This blog post is a several-parts reading of SOME themes contained within a movie called "The Host".

I'm spoiling this entire movie for y'all! This blog post assumes you've simply seen it, & are still somewhat familiar with the characters + the plot. (I'm omitting any effort at plot summary, because that's boring to write!)

Reading 1 - It's sorta like The X-Files

This reading takes the X-Files-like assumption that government is perpetuating a rationally-minded conspiracy centering around the disposal of the river monster (so we assume there are relatively-believable motives underlying all the government ineptitude that's on display in this film). It's one of the less thematically-rich readings we'll be making, so it's not exactly the 'best' one or the 'real' one... but it's interesting how the filmmaker provides just enough puzzle pieces here & there to make an X-Files reading at least PLAUSIBLE (unlike say in David Cage's videogames, where the plot's rather conspicuously a burnt mess and the pieces seldom fit).

The most important idea to keep in thruout this reading is the following key assumption we're making about the plot: The Government's Waiting For Agent Yellow.

Since many thousands of humans did all SEE a zany river monster running amok in a big city (& since this reading assumes a realtively-believable world), basically everybody has to know & care about the monster. Regardless of any efforts the government's making to suppress information, we figure there have to be e.g. social media videos flying around, & people spreading gossip; we figure the U.S. government and the Korean government both are well aware that a strange people-eater exists in the river, & they're interested in the monster (they think it's some kind of terrorist bioweapon, or they're worried about accidentally having released a secret bioweapon of their own).

Agent Yellow is a very interesting MacGuffin. In this particular X-Files reading we actually assume Agent Yellow is intended to kill the monster. There's two reasons for us to think this way. One is that we've assumed a 'believable world' wherein these governments realistically know there's a dangerous monster in the river & are interested. Two is that we have it on excellent authority this 'virus' is 100% a hoax (the Americans in particular know it is a hoax). We therefore know the Agent Yellow gas isn't actually here to 'cure' people of a virus. Could be it's some kind of vague chemtrails mind control experiment, & nobody can answer why the dangerous gas is being deployed. (That'd be very kafkaesque! We'll talk about "kafkaesque".) But assuming somebody DOES have a rational idea about why to deploy Agent Yellow, the most logical target wouldn't be humans (who aren't sick). It'd be the bite-sized kaiju, which the gas obviously affects & seems to weaken considerably.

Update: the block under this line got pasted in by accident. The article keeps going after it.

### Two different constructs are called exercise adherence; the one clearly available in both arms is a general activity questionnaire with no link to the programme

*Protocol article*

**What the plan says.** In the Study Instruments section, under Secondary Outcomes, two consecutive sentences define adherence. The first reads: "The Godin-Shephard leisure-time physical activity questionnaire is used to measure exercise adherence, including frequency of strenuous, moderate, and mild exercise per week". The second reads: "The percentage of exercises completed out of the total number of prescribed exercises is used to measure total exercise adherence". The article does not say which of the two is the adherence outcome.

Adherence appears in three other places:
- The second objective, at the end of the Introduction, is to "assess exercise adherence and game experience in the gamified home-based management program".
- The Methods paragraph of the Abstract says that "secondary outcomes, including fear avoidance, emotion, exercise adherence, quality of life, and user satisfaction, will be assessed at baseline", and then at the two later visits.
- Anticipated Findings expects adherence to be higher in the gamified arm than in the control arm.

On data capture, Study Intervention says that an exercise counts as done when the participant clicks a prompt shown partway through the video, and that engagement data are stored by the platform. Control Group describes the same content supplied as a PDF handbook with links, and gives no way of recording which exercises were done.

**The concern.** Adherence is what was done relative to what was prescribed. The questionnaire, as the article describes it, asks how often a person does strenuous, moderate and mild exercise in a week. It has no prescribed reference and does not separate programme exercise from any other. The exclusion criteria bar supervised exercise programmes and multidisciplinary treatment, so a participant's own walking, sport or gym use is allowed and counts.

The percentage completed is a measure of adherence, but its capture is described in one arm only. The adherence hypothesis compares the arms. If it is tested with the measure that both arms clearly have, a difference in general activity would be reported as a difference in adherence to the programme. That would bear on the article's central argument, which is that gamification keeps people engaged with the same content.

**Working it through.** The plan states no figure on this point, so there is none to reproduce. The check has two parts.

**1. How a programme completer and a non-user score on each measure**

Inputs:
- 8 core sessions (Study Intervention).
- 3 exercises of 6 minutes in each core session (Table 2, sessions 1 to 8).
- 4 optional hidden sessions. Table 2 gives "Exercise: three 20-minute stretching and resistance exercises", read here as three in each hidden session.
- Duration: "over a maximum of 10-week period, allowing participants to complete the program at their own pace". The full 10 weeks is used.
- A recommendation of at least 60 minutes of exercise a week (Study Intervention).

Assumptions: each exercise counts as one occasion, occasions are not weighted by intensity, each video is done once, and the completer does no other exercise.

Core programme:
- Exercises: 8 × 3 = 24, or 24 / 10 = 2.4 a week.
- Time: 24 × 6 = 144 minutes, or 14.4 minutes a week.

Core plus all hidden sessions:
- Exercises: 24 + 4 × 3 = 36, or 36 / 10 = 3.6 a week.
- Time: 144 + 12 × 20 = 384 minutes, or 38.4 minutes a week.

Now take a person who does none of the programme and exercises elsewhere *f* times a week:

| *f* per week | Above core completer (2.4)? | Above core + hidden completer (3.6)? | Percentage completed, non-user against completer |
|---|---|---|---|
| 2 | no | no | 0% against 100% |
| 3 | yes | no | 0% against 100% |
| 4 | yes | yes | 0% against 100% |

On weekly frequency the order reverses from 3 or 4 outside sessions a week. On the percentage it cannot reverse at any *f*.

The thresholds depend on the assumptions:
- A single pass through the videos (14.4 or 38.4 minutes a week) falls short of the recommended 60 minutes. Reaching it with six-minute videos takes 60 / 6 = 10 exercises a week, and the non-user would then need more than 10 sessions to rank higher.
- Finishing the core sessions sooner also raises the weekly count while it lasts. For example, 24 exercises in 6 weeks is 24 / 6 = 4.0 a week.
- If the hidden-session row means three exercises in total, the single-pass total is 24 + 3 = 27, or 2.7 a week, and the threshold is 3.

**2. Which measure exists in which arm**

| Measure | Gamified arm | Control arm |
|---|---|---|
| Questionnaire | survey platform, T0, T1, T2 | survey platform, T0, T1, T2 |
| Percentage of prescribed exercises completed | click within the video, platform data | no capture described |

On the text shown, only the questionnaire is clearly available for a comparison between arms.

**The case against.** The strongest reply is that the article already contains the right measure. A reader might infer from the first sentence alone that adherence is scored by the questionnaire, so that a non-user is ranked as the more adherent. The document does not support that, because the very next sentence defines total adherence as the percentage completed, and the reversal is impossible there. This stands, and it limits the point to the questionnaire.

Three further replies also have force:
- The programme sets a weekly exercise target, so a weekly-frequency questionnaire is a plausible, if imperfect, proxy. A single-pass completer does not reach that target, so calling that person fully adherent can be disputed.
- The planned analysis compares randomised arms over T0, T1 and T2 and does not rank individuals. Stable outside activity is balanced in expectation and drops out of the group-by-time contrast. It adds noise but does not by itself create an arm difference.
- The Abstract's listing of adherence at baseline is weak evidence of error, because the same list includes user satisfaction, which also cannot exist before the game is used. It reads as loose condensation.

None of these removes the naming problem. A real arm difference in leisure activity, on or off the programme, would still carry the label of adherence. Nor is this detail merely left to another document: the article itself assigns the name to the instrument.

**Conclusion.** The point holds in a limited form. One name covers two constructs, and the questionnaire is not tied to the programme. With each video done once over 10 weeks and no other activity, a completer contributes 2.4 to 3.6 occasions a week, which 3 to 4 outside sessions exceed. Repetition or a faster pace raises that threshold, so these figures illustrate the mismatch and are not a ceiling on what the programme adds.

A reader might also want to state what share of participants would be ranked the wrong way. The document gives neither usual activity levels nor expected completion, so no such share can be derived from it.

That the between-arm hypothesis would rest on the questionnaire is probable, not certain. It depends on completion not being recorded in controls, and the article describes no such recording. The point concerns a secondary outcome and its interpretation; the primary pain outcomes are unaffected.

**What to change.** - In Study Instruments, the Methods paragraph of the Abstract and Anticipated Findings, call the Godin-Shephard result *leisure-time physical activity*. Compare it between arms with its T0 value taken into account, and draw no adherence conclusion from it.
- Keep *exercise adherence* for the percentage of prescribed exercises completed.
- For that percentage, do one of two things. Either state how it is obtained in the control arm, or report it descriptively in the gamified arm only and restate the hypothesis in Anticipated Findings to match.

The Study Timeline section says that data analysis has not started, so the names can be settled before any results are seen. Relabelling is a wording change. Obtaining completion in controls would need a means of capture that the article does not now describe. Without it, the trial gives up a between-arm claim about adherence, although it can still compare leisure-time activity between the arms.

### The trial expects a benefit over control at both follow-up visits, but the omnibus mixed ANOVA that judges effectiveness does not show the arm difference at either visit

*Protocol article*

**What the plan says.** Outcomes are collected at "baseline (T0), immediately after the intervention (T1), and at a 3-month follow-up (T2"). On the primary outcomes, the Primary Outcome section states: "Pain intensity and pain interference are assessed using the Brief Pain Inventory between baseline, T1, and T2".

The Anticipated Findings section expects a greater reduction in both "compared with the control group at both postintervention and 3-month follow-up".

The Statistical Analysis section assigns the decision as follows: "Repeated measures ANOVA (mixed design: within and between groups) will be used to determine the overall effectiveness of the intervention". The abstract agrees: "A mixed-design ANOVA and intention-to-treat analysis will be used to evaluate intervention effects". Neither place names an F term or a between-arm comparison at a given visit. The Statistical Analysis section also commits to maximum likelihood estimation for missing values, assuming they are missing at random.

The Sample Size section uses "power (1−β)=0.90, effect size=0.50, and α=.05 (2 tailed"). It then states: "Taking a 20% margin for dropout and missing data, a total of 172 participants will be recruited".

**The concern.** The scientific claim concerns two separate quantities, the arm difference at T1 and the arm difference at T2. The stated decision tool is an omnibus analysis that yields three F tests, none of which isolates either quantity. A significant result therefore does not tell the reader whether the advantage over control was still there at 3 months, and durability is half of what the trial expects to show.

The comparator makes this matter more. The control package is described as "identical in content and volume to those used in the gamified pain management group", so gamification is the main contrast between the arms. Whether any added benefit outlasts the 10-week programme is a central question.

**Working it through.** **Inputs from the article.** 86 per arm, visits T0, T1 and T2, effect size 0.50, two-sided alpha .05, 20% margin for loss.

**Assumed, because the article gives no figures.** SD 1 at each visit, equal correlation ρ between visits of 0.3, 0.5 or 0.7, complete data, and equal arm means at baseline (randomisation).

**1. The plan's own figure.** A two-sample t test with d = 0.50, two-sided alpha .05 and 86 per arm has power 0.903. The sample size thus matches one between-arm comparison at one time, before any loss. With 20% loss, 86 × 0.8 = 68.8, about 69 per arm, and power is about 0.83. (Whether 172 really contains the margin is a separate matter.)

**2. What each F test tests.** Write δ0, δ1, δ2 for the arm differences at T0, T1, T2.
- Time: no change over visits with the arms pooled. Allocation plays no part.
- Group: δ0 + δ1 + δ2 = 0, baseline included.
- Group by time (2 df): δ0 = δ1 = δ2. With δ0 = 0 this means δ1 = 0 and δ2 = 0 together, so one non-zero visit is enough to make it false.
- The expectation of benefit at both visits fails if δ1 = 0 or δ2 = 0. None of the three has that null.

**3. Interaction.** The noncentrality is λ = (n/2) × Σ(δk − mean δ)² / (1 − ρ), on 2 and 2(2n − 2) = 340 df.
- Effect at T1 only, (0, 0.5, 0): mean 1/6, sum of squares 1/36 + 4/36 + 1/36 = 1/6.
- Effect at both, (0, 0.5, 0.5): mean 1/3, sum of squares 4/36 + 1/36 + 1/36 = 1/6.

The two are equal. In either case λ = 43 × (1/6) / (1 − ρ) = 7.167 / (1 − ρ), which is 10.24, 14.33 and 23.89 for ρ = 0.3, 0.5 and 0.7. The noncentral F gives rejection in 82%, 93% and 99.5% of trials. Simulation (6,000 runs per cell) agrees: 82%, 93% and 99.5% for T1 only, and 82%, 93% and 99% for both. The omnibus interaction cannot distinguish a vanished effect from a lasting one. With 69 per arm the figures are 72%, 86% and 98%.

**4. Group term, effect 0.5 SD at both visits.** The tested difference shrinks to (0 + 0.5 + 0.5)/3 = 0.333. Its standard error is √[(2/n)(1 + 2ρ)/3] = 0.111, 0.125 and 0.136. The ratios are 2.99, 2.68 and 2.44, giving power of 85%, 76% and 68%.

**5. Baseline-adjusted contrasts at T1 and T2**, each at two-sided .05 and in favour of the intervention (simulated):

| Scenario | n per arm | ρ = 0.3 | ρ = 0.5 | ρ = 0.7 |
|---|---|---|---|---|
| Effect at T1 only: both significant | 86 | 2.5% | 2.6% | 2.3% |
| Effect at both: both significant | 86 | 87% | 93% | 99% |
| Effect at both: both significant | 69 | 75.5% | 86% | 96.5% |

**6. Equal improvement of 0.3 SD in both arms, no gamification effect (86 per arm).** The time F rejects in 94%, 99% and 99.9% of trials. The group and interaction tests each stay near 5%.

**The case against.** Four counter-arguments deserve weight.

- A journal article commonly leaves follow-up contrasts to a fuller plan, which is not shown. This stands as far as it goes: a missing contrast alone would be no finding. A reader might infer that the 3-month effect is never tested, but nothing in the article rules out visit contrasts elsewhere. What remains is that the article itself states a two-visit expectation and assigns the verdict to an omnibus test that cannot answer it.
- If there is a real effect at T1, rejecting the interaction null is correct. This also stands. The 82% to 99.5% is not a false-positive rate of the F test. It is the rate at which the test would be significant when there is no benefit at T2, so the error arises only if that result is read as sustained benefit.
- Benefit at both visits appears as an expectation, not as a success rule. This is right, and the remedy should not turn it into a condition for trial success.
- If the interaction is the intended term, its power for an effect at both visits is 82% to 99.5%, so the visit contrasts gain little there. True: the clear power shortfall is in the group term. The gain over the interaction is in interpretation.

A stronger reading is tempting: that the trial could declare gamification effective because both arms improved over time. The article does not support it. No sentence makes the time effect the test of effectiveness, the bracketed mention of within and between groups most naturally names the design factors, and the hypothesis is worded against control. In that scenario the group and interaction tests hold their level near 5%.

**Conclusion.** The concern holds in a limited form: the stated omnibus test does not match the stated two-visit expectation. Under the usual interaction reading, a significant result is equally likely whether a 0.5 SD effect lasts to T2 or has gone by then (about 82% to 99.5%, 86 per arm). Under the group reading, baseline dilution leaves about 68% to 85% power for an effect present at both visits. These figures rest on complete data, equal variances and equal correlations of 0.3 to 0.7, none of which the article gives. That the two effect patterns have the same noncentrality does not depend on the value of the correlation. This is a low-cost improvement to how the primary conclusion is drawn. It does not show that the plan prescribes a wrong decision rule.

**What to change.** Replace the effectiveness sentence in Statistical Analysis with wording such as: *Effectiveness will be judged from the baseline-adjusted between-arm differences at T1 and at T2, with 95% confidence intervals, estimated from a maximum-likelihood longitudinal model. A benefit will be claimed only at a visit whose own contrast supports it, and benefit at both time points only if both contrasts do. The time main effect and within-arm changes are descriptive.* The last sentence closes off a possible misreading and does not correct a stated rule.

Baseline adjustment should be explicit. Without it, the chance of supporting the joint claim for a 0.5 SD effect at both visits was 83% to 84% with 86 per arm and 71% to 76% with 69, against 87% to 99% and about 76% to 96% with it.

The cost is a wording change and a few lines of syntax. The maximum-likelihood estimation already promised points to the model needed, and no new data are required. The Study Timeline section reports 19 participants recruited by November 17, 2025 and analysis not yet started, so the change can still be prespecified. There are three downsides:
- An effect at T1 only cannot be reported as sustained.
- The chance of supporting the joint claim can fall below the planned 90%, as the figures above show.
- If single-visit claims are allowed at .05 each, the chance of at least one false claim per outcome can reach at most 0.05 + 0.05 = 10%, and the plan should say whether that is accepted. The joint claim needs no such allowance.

Agent Yellow can thus be read as something like 'a secret government Kaiju extermination project'. It's meant to kill people-eating bioweapons, potentially a lot of them at once (the assumption being that just like with bedbugs, "where there's one there's another!"). Sure it makes lots of nearby humans cough up blood; but governments consider this 'necessary collatoral damage' in service to the glory of their weird military technology.

The hilarious Captain America character who throws concrete pavers at the monster towards the beginning does not actually die from a virus. We hear that he died, somehow, in America; but not from a virus. Maybe he died from his injuries fighting the monster, or maybe his government killed him as part of some plot (or by accident). The important point is: The USA clearly does use Captain America guy's death to fabricate claims about some 'virus' as a bad excuse to intercede in Korea with Agent Yellow. ("Let me help dude! LET ME HELP!")

Since American soldiers do appear in this movie, it raises the question: Why not shoot the monster using one of their enormous machine guns? The US and Korean militaries have lots of very powerful weapons, & this monster seems weak to simple weapons. Why don't they bomb it, or use tanks like in Godzilla? I get the sense that the governments are both deliberately avoiding this monster, WAITING for something to happen. Nobody patrolling the river carries weapons that could damage the monster; there aren't any busybodies mucking around with clipboards. Everybody's just WAITING, & it's logical enough to say they're waiting for whatever Agent Yellow is.

In this reading they could easily blow up the monster using a machine gun, but basically the USA is keen to experiment with Agent Yellow (it wants to observe what happens) & so doesn't want anyone to kill the monster beforehand.

Looking at this reading overall we see something like the X-Files: Governments futzing around in secret with wild technologies, screwing people over left and right. We get strong notes of Korean resentment towards American military-industrial involvement there ("LET ME HELP!"), which is cool to see. We also get to view government workers, e.g. the hospital workers imprisoning Gang-Doo, in a slightly-sympathetic light (this reading is as sympathetic as it ever gets for those rather-awful hospital staff). They aren't inept, at least not in this reading; they aren't merely torturing people for fun, even if it looks exactly like that. They're technically doing unsavory X-Files or Metal Gear shit (earnestly attempting to save humans from the biohazards humans created).

Reading 2 - It's sorta like The Trial

This movie has Franz Kafka written all over it, & I love Franz Kafka! This reading is the polar opposite of our previous one: No government character does anything rational at all, & instead we have a frustrating/alienating/horrifying bureaucracy that flails around uselessly thruout the events of the film.